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10-54 FINRA Requests Comment on Concept Proposal to Require a Disclosure Statement for Retail Investors at or Before Commencing a Business Relationship; Comment Period Expires: December 27, 2010

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Disclosure of Services, Conflicts and Duties

Regulatory Notice
Notice Type

Request for Comment
Referenced Rules & Notices

Conflicts of Interest
Suggested Routing

Registered Representatives
Senior Management
Key Topics

NASD Rule 3110
Regulatory Notice 09-34

Executive Summary

FINRA requests comment on a concept proposal to require member firms, at or prior to commencing a business relationship with a retail customer, to provide a written statement to the customer describing the types of accounts and services it provides, as well as conflicts associated with such services and any limitations on the duties the firm otherwise owes to retail customers.

Questions concerning this Notice should be directed to:

•   Philip Shaikun, Associate Vice President, Office of General Counsel, at (202) 728-8451.

Action Requested

FINRA encourages all interested parties to comment on the proposal. Comments must be received by December 27, 2010.

Member firms and other interested parties can submit their comments using the following methods:

•   Emailing comments to; or
•   Mailing comments in hard copy to:
Marcia E. Asquith
Office of the Corporate Secretary
1735 K Street, NW
Washington, DC 20006-1506

To help FINRA process and review comments more efficiently, persons should use only one method to comment on the proposal.

Important Notes: The only comments that FINRA will consider are those submitted pursuant to the methods described above. All comments received in response to this Notice will be made available to the public on the FINRA website. Generally, FINRA will post comments on its site one week after the end of the comment period.1

Before becoming effective, a proposed rule change must be authorized for filing with the SEC by the FINRA Board of Governors, and then must be approved by the SEC, following publication for public comment in the Federal Register.2

Background and Discussion

Even as the legislation that became the Dodd-Frank Wall Street Reform and Consumer Protection Act (Dodd-Frank) was being developed, FINRA staff considered how it might implement a heightened standard of care with respect to broker-dealers. The staff determined that no matter how the ultimate contours of such a standard would be concluded, retail customers would benefit from an up-front disclosure document that sets forth in plain English a firm's accounts and services, its associated conflicts of interest and any limitations on duties owed to the customer. The staff conceived of a document similar in purpose to Form ADV, which is required under the Investment Advisers Act to be provided to each advisory customer. The staff believed that such a document would not only provide useful information to a retail customer, but also would help clearly define the scope of the duties owed to that customer.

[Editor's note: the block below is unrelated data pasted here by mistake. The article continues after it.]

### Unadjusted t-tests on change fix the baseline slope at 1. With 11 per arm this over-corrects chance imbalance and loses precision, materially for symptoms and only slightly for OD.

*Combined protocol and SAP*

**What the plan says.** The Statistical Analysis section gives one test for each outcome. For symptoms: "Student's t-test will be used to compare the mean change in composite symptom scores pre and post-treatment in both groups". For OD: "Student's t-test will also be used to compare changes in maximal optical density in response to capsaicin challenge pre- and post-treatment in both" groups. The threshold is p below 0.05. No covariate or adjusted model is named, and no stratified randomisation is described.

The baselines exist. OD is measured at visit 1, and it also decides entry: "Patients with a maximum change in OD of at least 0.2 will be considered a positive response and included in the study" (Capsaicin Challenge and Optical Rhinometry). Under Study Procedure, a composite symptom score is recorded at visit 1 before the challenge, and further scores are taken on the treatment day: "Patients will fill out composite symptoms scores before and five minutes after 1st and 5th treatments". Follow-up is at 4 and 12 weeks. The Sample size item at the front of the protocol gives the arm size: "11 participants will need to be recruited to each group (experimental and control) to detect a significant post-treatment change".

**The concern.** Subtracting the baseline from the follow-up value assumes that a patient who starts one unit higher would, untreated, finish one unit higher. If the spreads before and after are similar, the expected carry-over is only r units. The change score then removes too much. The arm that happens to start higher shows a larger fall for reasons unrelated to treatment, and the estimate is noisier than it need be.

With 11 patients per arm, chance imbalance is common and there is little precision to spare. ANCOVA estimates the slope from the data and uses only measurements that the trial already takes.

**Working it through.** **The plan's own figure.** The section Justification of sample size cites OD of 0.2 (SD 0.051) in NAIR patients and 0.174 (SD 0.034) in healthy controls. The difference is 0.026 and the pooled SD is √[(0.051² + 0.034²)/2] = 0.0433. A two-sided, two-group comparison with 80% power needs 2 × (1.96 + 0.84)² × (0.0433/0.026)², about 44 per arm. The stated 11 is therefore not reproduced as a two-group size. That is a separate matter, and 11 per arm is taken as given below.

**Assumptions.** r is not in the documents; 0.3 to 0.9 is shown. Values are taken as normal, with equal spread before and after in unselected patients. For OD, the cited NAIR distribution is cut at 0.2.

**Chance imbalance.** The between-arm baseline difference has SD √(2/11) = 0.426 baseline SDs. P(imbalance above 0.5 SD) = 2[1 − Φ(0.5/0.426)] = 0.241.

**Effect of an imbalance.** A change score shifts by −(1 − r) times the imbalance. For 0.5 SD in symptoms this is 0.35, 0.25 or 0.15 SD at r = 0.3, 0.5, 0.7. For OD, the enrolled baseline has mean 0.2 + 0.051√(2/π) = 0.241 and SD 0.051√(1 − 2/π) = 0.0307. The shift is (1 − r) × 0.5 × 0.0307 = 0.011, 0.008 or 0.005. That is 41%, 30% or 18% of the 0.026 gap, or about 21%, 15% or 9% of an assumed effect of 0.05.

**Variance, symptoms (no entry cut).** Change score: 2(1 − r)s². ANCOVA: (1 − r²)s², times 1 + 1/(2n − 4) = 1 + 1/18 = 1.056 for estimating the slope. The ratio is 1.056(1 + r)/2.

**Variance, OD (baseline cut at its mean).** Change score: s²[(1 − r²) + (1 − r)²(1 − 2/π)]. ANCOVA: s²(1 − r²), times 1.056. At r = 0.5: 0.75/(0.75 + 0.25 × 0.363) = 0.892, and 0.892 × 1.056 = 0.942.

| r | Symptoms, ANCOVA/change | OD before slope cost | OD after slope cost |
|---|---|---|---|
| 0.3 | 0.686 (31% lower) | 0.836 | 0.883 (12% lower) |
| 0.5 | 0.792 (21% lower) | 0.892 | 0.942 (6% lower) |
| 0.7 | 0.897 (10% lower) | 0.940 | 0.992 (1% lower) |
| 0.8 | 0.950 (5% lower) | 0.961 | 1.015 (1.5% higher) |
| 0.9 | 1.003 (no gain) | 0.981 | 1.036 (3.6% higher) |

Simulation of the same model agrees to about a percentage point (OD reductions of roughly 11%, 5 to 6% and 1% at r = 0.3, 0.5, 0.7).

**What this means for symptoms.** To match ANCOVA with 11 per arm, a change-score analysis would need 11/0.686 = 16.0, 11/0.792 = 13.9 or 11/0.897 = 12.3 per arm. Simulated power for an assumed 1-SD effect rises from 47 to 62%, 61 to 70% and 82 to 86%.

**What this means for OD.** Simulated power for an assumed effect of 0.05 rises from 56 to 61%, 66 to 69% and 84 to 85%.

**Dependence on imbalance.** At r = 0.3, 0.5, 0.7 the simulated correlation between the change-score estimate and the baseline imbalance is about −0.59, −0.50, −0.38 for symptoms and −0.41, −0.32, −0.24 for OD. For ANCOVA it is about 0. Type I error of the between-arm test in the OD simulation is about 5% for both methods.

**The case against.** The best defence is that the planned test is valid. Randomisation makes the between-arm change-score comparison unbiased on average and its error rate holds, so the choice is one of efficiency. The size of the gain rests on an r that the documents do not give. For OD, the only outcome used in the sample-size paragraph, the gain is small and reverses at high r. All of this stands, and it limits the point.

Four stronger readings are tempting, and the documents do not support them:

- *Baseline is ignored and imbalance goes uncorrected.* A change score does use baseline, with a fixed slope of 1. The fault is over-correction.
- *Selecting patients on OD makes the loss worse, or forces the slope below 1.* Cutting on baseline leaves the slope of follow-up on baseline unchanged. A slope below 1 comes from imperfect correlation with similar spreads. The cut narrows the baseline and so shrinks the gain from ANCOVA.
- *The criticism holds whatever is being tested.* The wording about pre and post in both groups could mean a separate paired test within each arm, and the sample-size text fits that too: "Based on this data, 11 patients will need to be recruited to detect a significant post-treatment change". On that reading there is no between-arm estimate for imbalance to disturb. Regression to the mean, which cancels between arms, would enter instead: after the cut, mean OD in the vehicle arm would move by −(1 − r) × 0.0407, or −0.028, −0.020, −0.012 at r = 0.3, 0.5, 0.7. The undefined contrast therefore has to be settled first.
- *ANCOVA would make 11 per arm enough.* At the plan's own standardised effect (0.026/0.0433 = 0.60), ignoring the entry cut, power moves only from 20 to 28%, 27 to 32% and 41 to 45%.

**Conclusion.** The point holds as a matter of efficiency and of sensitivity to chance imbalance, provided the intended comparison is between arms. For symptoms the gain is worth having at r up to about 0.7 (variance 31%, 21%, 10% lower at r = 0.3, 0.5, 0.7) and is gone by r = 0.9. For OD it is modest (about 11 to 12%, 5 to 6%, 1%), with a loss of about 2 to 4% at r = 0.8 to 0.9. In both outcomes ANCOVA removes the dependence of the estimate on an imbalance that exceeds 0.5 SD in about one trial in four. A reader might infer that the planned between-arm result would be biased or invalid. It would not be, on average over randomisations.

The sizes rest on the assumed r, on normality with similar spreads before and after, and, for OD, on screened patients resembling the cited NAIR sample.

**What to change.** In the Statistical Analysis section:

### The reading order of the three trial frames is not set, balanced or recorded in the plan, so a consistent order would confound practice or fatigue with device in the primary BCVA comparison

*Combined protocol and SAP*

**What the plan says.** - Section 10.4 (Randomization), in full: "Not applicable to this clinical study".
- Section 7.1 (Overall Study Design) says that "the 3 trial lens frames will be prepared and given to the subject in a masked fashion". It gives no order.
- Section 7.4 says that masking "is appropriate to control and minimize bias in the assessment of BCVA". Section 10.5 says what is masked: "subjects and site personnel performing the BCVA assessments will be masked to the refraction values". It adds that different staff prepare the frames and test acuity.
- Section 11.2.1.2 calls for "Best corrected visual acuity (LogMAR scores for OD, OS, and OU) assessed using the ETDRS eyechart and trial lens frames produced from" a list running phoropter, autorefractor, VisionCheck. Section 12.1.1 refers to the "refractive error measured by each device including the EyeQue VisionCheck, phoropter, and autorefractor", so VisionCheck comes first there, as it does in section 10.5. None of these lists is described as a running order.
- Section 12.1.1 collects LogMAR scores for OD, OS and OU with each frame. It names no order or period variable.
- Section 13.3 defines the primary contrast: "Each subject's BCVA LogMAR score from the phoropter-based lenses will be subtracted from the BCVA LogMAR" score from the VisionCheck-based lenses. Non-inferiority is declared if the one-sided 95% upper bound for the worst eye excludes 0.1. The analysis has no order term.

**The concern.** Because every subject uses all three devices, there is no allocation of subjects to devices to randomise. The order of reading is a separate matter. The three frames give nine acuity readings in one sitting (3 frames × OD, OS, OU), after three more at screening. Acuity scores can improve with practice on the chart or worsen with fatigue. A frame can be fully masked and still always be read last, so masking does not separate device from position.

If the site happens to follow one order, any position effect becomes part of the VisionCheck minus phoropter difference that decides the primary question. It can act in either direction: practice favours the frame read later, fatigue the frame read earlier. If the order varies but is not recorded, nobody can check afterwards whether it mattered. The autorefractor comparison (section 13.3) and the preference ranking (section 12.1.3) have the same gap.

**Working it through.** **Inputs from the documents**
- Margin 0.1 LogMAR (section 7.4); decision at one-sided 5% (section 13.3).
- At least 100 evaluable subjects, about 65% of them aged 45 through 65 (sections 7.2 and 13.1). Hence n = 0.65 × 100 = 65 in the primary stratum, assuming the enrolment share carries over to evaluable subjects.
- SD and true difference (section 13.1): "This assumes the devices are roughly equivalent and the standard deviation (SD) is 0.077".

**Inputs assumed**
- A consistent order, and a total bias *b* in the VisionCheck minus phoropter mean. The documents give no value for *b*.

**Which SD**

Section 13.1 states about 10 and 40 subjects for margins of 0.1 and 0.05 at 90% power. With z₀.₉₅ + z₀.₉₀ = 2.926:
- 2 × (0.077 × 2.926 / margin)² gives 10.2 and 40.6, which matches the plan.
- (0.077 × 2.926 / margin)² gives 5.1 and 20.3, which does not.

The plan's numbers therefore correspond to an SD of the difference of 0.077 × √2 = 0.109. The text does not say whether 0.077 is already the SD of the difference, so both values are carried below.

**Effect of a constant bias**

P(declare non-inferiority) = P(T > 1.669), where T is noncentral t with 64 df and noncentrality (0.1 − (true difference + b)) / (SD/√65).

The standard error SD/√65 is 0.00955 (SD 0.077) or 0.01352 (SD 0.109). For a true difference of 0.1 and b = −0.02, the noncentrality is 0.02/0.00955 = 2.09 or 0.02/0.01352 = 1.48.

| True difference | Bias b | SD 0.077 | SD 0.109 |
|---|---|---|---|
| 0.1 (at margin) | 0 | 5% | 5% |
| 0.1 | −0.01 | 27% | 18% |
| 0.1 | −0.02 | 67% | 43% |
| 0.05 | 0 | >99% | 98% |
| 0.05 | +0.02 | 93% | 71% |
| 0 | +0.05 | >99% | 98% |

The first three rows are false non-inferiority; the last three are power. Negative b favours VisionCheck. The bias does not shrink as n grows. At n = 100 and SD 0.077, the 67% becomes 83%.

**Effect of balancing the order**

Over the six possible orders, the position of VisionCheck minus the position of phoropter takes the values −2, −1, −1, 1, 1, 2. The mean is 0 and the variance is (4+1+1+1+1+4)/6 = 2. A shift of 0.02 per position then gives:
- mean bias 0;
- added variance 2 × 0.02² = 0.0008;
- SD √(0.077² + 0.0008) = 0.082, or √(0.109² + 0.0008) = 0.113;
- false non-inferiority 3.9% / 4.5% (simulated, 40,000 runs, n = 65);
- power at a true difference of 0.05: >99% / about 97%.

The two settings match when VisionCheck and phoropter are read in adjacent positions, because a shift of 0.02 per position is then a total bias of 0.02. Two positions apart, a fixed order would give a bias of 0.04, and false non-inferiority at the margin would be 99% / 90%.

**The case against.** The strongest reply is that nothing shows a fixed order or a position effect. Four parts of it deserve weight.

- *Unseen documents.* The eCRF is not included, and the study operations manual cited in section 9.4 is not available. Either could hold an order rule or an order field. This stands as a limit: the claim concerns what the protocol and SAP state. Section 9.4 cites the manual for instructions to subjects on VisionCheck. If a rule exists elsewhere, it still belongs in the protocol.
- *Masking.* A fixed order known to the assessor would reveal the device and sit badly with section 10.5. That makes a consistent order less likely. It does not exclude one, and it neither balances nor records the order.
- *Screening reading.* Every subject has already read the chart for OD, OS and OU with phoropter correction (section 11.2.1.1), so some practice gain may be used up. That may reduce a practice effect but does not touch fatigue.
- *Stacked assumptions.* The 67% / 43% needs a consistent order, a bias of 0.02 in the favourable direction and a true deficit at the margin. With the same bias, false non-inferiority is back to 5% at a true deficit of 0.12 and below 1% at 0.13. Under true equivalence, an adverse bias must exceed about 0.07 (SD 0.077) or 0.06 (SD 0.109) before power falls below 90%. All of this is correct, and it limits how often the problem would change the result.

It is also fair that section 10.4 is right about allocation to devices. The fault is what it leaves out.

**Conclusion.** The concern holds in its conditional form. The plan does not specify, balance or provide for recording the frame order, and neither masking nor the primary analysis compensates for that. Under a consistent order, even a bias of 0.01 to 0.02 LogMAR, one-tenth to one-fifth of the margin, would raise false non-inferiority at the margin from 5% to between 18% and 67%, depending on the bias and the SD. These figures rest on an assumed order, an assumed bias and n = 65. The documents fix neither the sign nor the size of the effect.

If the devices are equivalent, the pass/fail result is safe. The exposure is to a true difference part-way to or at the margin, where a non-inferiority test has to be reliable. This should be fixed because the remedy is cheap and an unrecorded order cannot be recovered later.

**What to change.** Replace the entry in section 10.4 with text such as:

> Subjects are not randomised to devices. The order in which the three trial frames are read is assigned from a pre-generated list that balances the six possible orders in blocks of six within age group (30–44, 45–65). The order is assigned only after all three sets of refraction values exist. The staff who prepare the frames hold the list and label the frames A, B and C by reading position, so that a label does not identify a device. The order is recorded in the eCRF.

With the enactment of Dodd-Frank, the staff believes the concept is even more appropriate, if not an outright necessity. The legislation requires the SEC to conduct a study of the obligations of broker-dealers and investment advisers, and authorizes subsequent SEC rulemaking to establish a fiduciary duty for broker-dealers. Notably, the study must consider the regulatory gaps between broker-dealer and investment adviser regulation, and the SEC has asked for comment as to how such gaps may be closed. Additionally, the legislation requires the SEC to facilitate simple and clear disclosures of material conflicts by both broker-dealers and investment advisers. Accordingly, in anticipation of satisfying any resultant rulemaking mandates and to enhance retail investors' understanding of the business, relationships and conflicts of their brokers, FINRA staff is seeing comment on the contours of a proposal that would require each firm to timely provide to retail customers a statement of services, conflicts and duties. Firms would continue to provide the more particularized sales practice disclosures currently required in interactions between registered representatives and customers.

As conceived by FINRA staff, a possible new rule proposal would require a firm, at or prior to commencing a business relationship with a retail customer, to provide to the customer a written statement that sets forth the types of brokerage accounts and services the firm provides to retail customers and the conflicts associated with such services. A "retail customer" would mean a customer that does not qualify as an institutional account under NASD Rule 3110(c)(4). The definition of "institutional account" under that rule consists of a bank, savings and loan, insurance company, registered investment company, registered investment adviser or any entity (which includes natural persons) with total assets of at least $50 million.